KAEP: Radiograph Reports Not Marketing Tools

When shopping for horses at a sale, buyers sometimes ask consignors about the information contained in radiograph reports on the animals instead of hiring a veterinarian to look at the reports in the sale's repository. But according to the Kentucky Association of Equine Practitioners, such a practice could negatively impact the integrity of the sale process because of the possibility that consignors, in an effort to promote their horses, might not reveal all the report's information or manipulate it.

Another concern is that buyers might not completely understand or misinterpret the information in the reports without the help of a veterinarian.

Consequently, the KAEP has issued a position statement that takes a stand against the use of radiograph reports as marketing tools at public auctions and urges buyers to establish a "veterinary-client/patient relationship with a knowledgeable veterinarian," who will read the radiograph reports in a sale's repository, interpret them, and discuss them with the buyer.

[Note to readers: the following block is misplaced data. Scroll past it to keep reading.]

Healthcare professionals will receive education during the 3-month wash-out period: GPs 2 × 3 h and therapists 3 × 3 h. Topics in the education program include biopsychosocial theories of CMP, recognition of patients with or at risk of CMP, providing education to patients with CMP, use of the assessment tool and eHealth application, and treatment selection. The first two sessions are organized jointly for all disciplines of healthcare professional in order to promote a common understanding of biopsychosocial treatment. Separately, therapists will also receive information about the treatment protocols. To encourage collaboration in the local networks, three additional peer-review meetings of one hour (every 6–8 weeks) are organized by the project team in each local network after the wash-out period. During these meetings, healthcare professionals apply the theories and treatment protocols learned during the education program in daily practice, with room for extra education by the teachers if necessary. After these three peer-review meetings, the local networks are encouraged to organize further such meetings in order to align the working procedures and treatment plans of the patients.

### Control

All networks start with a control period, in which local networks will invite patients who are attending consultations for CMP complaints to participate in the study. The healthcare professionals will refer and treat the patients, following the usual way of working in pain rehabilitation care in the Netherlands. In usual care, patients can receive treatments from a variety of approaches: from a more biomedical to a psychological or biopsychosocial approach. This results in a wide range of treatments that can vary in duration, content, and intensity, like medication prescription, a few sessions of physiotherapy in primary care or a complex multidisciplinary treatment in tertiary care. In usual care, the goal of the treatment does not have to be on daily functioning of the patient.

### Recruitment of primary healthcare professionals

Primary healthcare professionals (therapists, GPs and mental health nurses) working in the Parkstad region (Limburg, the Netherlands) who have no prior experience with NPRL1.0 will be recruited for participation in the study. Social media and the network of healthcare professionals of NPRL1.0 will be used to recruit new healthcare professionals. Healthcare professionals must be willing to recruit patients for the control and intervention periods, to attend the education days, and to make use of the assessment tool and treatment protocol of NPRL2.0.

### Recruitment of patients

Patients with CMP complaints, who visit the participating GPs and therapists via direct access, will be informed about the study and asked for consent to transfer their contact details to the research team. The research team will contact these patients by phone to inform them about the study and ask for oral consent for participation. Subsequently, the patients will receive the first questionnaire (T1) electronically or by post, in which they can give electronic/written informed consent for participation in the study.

"The radiograph report is part of a horse's medical record," said Dr. Ernie Martinez, the KAEP's president-elect. "It is produced after a veterinarian takes the radiographs and is a record of the findings. It is in the repository for veterinarians to look at so they can recommend or not recommend a horse to their clients.

"But the reports have the potential to be used as a kind of marketing tool in the back of the sale ring or on the sale grounds when instead of having a veterinarian go and read the films in the repository, a buyer asks a consignor to show him a report. That report (the seller has) is just a printed-out copy, and it could be manipulated - information 'Wited-Out' - in an unethical manner to help sell the horse. Even if the consignor shows a buyer the entire report, he may not be able to elaborate on the significance of any lesions."

The KAEP plans to provide its members with client education materials that can be posted or distributed at sales.

(This article first appeared on Bloodhorse.com)

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